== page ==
Eventually we reached the farthest town in the park Saints Marie de la Mer. Well we got to the outskirts and with every metre we moved we found more parks filled with motor homes and motor homes crawling around the streets. People were everywhere and we couldn't even find anywhere to park anywhere near the water that is the Mediterranean. We got so frustrated we didn't even stop the car just turned around and drove out again. Sadly not a pink flamingo was to be seen either!!! Apparently they're are more an early morning phenomenon and with that many people around no one was going to see anything. So no romantic horses and no flamingos! Not happy Jan!!!

In hindsight our biggest mistake was doing this on a Sunday. But...


We were so cheesed we ended up driving down to Sete which is a fishing town down further south west past Montpelier and on the way to Spain. Just so we could see the bloody Mediiterranean. Turned out to be a LONG drive back and we didn't return till about 8.30 that night. I was faintly mollified but you might have heard words pass my lips about motor homes at some point on the journey!!!!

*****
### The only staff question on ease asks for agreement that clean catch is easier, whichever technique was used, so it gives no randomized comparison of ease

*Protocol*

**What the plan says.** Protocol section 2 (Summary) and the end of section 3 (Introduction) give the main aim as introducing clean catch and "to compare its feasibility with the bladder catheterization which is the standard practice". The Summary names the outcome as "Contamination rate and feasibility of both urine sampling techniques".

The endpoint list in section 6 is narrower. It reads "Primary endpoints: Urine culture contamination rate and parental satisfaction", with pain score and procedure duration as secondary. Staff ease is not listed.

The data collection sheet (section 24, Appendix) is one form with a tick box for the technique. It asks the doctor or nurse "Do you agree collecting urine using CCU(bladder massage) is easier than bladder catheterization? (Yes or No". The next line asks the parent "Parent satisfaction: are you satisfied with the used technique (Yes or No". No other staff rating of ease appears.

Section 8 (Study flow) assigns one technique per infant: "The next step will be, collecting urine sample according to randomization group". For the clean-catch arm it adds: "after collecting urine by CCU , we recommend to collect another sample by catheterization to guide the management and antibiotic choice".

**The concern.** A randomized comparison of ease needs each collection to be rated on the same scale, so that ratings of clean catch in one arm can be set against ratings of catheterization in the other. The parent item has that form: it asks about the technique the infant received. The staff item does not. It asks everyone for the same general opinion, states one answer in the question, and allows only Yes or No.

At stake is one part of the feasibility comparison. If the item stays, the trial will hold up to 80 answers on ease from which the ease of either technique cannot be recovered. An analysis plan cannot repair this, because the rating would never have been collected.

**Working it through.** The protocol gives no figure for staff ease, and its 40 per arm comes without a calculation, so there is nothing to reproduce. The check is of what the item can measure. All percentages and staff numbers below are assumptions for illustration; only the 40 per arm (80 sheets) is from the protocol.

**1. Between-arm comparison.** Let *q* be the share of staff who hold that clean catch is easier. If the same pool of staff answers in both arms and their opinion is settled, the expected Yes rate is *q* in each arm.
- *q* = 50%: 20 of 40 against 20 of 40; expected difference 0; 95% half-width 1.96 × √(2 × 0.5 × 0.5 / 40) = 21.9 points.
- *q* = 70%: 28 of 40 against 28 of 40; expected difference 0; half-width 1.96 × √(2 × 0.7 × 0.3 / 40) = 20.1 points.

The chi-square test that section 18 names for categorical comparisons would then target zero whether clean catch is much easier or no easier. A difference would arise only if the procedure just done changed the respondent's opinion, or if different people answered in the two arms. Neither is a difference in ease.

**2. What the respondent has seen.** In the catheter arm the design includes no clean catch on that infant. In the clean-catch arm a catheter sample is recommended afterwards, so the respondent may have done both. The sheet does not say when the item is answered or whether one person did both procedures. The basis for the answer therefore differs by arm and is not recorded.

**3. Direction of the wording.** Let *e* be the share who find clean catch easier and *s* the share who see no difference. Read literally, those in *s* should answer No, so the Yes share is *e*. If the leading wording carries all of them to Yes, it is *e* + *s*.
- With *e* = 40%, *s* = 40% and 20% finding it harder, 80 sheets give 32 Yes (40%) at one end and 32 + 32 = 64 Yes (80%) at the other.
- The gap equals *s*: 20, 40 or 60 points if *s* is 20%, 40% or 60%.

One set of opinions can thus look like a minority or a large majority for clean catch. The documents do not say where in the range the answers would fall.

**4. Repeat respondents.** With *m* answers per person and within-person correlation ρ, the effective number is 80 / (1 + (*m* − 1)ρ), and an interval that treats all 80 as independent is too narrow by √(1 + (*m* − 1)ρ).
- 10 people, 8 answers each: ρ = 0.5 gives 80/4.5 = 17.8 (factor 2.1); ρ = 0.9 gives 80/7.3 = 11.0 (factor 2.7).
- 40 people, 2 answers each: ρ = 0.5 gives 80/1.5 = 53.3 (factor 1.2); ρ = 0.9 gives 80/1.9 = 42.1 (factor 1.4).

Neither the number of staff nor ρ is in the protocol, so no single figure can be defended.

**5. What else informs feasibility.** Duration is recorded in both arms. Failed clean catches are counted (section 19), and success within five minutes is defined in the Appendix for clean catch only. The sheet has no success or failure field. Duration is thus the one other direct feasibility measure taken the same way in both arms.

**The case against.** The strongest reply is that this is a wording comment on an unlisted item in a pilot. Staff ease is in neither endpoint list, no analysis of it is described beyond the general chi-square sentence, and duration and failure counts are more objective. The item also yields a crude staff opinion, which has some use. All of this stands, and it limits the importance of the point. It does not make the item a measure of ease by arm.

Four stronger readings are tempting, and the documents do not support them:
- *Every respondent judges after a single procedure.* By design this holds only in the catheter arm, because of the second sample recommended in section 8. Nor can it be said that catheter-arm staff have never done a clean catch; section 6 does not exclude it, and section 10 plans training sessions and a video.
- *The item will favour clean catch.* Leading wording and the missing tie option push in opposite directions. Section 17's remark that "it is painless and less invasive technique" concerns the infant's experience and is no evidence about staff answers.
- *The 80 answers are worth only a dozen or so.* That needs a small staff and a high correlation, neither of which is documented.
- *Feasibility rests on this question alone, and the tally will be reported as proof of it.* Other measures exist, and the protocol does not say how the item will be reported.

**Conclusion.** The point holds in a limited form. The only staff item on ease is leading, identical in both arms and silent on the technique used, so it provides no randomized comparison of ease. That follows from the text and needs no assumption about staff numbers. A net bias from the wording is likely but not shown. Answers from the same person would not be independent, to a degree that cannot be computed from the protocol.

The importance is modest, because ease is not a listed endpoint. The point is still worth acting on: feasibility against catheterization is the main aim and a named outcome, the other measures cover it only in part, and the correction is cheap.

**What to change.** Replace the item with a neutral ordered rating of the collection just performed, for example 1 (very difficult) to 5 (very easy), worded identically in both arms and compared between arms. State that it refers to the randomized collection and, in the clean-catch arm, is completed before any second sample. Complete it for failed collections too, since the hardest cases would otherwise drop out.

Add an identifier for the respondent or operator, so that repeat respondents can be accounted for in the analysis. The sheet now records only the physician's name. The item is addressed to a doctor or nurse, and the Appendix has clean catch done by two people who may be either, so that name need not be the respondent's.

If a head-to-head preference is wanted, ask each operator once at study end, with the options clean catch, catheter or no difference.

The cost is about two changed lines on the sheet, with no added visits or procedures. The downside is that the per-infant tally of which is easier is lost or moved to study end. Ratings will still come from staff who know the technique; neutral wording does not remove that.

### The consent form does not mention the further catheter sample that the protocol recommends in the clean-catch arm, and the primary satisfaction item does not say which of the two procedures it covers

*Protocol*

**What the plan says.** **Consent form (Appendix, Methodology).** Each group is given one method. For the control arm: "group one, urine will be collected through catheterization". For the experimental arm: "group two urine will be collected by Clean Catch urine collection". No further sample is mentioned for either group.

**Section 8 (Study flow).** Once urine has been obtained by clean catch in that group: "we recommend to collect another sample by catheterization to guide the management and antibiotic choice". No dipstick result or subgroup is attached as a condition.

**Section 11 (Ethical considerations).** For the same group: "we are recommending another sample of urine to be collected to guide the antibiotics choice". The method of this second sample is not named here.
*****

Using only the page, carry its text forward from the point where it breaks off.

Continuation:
Not to be quashed our next adventure was to the the Gorges de l'Ardeche. But on our way we first visited the amazing Pont du Gard an ancient roman aqueduct built in the 1st century AD!!!! Built ov the River Gadon it is a beautiful place and again another reminder of the amazing engineering skills the Romans were able to apply to solving ther problems. It was truly stunning, and the river below was beautiful. An entirely peaceful place. We both LOVED it.